Anna Eleanor Roosevelt (/ /; October 11, 1884 – November 7, 1962) was an American political figure, diplomat and activist. She served as the first lady of the United States from 1933 to 1945, during her husband President Franklin D. Roosevelt's four terms in office, making her the longest-serving first lady of the United States. Roosevelt served as United States Delegate to the United Nations General Assembly from 1945 to 1952. President Harry S. Truman later called her the "First Lady of the World" in tribute to her human rights achievements.
|1st Chair of the Presidential Commission on the Status of Women|
January 20, 1961 – November 7, 1962
|President||John F. Kennedy|
|Succeeded by||Esther Peterson|
|1st United States Representative to the United Nations Commission on Human Rights|
January 27, 1947 – January 20, 1953
|President||Harry S. Truman|
|Succeeded by||Mary Pillsbury Lord|
|1st Chair of the United Nations Commission on Human Rights|
April 29, 1946 – December 30, 1952
|Succeeded by||Charles Malik|
|First Lady of the United States|
March 4, 1933 – April 12, 1945
|President||Franklin D. Roosevelt|
|Preceded by||Lou Henry Hoover|
|Succeeded by||Bess Truman|
|First Lady of New York|
January 1, 1929 – December 31, 1932
Anna Eleanor Roosevelt
October 11, 1884
New York City, U.S.
|Died||November 7, 1962 78) (aged|
New York City, U.S.
|Resting place||Home of FDR National Historic Site, Hyde Park, New York|
(m. 1905; died 1945)
|Children||6 including Franklin, Anna, Elliott, James, and John|
Roosevelt was a member of the prominent American Roosevelt and Livingston families and a niece of President Theodore Roosevelt. She had an unhappy childhood, having suffered the deaths of both parents and one of her brothers at a young age. At 15, she attended Allenswood Boarding Academy in London and was deeply influenced by its headmistress Marie Souvestre. Returning to the U.S., she married her fifth cousin once removed, Franklin Delano Roosevelt, in 1905. The Roosevelts' marriage was complicated from the beginning by Franklin's controlling mother, Sara, and after Eleanor discovered her husband's affair with Lucy Mercer in 1918, she resolved to seek fulfillment in leading a public life of her own. She persuaded Franklin to stay in politics after he was stricken with a paralytic illness in 1921, which cost him the normal use of his legs, and began giving speeches and appearing at campaign events in his place. Following Franklin's election as Governor of New York in 1928, and throughout the remainder of Franklin's public career in government, Roosevelt regularly made public appearances on his behalf; and as First Lady, while her husband served as president, she significantly reshaped and redefined the role.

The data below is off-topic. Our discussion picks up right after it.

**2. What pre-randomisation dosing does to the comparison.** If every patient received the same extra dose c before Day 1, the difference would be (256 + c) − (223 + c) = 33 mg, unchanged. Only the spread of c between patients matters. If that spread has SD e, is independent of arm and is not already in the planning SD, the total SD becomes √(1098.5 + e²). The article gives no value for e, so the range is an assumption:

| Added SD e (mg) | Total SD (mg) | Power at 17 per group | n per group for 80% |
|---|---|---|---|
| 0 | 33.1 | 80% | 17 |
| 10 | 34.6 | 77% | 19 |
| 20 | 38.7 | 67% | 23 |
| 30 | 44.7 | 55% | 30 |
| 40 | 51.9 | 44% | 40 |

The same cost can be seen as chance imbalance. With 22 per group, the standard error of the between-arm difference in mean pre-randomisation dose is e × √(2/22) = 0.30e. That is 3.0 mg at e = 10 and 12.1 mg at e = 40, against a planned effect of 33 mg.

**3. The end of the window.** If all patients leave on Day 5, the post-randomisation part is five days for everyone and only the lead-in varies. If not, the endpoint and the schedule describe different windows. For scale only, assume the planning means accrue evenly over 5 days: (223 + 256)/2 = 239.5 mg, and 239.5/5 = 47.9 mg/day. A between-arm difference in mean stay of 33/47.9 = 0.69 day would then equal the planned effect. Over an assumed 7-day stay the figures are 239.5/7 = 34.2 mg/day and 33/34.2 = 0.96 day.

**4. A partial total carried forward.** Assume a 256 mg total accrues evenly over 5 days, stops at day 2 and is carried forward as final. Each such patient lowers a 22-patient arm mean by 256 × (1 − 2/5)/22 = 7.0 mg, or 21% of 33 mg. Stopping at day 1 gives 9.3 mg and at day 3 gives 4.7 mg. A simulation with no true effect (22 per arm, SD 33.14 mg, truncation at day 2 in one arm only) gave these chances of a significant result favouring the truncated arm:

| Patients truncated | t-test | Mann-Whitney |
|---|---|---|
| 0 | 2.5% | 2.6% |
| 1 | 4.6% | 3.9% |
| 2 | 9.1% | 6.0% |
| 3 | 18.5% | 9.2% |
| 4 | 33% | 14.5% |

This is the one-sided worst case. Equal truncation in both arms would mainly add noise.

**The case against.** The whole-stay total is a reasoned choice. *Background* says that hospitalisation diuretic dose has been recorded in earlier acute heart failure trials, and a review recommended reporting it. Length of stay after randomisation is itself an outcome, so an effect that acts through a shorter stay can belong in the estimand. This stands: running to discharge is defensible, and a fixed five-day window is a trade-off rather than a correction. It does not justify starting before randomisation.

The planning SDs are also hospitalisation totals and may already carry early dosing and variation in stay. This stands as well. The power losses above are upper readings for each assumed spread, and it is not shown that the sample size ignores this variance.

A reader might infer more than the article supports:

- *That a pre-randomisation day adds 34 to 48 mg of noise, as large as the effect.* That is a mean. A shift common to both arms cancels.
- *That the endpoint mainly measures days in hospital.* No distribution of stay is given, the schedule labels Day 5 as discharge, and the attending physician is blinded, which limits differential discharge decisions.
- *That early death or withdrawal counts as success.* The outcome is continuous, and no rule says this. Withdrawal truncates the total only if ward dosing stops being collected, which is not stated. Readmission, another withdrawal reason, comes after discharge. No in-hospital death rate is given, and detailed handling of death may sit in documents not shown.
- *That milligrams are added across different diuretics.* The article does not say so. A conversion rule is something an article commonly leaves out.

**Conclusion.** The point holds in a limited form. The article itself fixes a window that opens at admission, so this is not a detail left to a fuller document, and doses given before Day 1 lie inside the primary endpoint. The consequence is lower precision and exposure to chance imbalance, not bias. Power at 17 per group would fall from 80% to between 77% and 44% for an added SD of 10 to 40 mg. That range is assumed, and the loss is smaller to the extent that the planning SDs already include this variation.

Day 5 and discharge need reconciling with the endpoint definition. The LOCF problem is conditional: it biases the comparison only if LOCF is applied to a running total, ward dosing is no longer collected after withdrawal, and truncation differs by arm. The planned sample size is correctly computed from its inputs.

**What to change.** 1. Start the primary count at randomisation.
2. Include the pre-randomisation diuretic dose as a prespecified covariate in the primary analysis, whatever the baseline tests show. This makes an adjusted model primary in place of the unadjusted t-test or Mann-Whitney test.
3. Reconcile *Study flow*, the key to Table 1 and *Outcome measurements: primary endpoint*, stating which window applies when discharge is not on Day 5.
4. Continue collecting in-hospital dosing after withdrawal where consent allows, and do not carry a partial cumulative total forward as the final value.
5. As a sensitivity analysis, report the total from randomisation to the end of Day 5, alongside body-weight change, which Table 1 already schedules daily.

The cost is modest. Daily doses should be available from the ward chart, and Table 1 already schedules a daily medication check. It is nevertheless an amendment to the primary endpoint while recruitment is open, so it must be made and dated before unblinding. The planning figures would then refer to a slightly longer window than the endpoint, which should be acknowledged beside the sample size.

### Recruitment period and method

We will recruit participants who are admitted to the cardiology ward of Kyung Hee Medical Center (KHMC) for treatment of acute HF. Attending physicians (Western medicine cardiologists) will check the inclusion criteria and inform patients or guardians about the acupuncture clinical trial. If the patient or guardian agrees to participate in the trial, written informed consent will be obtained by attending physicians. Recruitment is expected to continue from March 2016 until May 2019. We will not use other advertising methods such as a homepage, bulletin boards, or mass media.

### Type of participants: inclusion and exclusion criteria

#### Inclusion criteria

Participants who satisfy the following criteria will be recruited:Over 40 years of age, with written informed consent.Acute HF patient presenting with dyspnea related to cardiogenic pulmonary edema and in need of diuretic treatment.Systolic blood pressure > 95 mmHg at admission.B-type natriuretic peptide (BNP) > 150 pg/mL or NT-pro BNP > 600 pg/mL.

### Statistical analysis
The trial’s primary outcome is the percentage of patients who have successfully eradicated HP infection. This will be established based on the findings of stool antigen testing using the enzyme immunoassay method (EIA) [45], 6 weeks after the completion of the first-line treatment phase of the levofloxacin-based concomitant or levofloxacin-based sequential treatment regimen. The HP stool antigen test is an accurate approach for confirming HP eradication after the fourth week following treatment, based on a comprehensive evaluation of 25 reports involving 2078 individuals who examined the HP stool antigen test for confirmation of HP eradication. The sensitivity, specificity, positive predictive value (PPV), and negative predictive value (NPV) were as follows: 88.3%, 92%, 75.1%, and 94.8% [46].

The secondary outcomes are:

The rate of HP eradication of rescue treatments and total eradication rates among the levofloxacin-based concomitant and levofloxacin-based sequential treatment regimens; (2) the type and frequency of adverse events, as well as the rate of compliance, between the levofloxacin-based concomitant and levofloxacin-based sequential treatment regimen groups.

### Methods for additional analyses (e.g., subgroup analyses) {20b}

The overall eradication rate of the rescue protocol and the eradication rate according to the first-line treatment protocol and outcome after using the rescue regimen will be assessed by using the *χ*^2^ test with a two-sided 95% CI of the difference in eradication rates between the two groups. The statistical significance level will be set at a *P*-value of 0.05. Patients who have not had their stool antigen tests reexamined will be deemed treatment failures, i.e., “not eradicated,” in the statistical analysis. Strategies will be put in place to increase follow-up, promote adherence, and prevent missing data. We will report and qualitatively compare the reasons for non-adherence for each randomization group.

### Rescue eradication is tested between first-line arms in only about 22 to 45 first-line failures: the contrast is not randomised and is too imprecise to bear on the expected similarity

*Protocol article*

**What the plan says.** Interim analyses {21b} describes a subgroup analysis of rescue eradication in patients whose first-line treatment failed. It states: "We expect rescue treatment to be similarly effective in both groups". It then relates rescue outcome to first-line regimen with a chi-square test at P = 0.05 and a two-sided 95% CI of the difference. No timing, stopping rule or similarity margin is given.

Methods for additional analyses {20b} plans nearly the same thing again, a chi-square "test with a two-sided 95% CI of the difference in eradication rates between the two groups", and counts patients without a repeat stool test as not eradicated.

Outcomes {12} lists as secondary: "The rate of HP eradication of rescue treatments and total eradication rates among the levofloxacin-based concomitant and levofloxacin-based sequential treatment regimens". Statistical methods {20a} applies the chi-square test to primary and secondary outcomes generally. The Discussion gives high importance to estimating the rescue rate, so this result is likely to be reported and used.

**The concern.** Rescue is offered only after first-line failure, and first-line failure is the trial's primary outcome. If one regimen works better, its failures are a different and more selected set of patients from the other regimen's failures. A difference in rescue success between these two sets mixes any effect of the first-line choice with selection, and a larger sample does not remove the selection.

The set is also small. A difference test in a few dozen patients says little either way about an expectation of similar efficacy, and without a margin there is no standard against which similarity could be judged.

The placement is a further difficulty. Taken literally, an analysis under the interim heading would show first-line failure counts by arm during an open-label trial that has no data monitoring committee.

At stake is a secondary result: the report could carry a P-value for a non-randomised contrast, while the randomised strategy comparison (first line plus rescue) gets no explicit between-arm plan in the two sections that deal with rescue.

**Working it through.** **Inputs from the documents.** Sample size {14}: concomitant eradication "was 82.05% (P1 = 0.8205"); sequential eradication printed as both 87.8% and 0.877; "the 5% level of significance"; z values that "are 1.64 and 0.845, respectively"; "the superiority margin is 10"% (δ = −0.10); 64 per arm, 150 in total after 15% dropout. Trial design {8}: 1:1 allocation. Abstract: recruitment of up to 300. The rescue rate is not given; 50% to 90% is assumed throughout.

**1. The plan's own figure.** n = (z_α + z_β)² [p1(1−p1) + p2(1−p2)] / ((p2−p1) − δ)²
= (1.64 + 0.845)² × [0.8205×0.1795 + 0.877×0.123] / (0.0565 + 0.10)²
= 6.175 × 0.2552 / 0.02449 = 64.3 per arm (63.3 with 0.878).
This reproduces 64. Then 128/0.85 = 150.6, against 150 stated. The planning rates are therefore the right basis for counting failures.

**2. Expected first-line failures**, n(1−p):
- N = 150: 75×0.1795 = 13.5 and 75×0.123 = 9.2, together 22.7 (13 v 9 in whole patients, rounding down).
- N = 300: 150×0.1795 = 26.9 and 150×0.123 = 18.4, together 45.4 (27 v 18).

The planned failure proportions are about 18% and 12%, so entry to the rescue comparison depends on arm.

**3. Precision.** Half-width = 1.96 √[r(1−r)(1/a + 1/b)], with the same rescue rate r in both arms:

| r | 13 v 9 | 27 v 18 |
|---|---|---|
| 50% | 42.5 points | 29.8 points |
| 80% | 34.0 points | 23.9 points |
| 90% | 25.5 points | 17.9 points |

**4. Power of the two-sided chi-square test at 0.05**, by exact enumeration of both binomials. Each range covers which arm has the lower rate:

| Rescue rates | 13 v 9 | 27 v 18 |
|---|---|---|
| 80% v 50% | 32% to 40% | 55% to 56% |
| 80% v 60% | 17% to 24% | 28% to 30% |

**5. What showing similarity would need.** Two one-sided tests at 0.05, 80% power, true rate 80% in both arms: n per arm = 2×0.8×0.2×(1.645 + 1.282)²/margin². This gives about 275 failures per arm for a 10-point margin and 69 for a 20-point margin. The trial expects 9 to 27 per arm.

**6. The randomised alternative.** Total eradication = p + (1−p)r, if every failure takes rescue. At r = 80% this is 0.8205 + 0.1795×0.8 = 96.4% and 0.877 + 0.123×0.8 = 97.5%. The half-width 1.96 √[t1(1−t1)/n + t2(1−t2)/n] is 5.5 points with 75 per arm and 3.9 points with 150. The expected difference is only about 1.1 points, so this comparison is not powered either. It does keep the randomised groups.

Though widely respected in her later years, Roosevelt was a controversial first lady at the time for her outspokenness, particularly on civil rights for African-Americans. She was the first presidential spouse to hold regular press conferences, write a daily newspaper column, write a monthly magazine column, host a weekly radio show, and speak at a national party convention. On a few occasions, she publicly disagreed with her husband's policies. She launched an experimental community at Arthurdale, West Virginia, for the families of unemployed miners, later widely regarded as a failure. She advocated for expanded roles for women in the workplace, the civil rights of African Americans and Asian Americans, and the rights of World War II refugees. Following her husband's death in 1945, Roosevelt remained active in politics for the remaining 17 years of her life. She pressed the United States to join and support the United Nations and became its first delegate. She served as the first chair of the UN Commission on Human Rights and oversaw the drafting of the Universal Declaration of Human Rights. Later, she chaired the John F. Kennedy administration's Presidential Commission on the Status of Women. By the time of her death, Roosevelt was regarded as "one of the most esteemed women in the world"; The New York Times called her "the object of almost universal respect" in an obituary.
In 1999, she was ranked ninth in the top ten of Gallup's List of Most Widely Admired People of the 20th Century, and was listed thirteen times as the most admired woman between 1948 and 1961